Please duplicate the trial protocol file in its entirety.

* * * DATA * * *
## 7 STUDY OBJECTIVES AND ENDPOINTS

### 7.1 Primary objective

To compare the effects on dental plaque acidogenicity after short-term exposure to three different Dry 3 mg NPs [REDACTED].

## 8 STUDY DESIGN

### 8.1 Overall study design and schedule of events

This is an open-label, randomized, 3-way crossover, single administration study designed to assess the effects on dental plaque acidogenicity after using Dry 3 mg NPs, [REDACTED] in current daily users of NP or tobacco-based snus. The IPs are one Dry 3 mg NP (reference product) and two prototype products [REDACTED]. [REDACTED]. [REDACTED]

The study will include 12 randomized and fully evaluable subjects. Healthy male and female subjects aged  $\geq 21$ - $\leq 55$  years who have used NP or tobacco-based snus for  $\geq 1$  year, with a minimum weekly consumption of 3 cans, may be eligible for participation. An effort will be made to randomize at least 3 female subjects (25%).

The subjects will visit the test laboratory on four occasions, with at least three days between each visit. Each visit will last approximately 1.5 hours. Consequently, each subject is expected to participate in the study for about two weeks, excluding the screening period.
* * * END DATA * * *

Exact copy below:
## 7 STUDY OBJECTIVES AND ENDPOINTS

### 7.1 Primary objective

To compare the effects on dental plaque acidogenicity after short-term exposure to three different Dry 3 mg NPs [REDACTED].

## 8 STUDY DESIGN

### 8.1 Overall study design and schedule of events

This is an open-label, randomized, 3-way crossover, single administration study designed to assess the effects on dental plaque acidogenicity after using Dry 3 mg NPs, [REDACTED] in current daily users of NP or tobacco-based snus. The IPs are one Dry 3 mg NP (reference product) and two prototype products [REDACTED]. [REDACTED]. [REDACTED]

The study will include 12 randomized and fully evaluable subjects. Healthy male and female subjects aged  $\geq 21$ - $\leq 55$  years who have used NP or tobacco-based snus for  $\geq 1$  year, with a minimum weekly consumption of 3 cans, may be eligible for participation. An effort will be made to randomize at least 3 female subjects (25%).

The subjects will visit the test laboratory on four occasions, with at least three days between each visit. Each visit will last approximately 1.5 hours. Consequently, each subject is expected to participate in the study for about two weeks, excluding the screening period.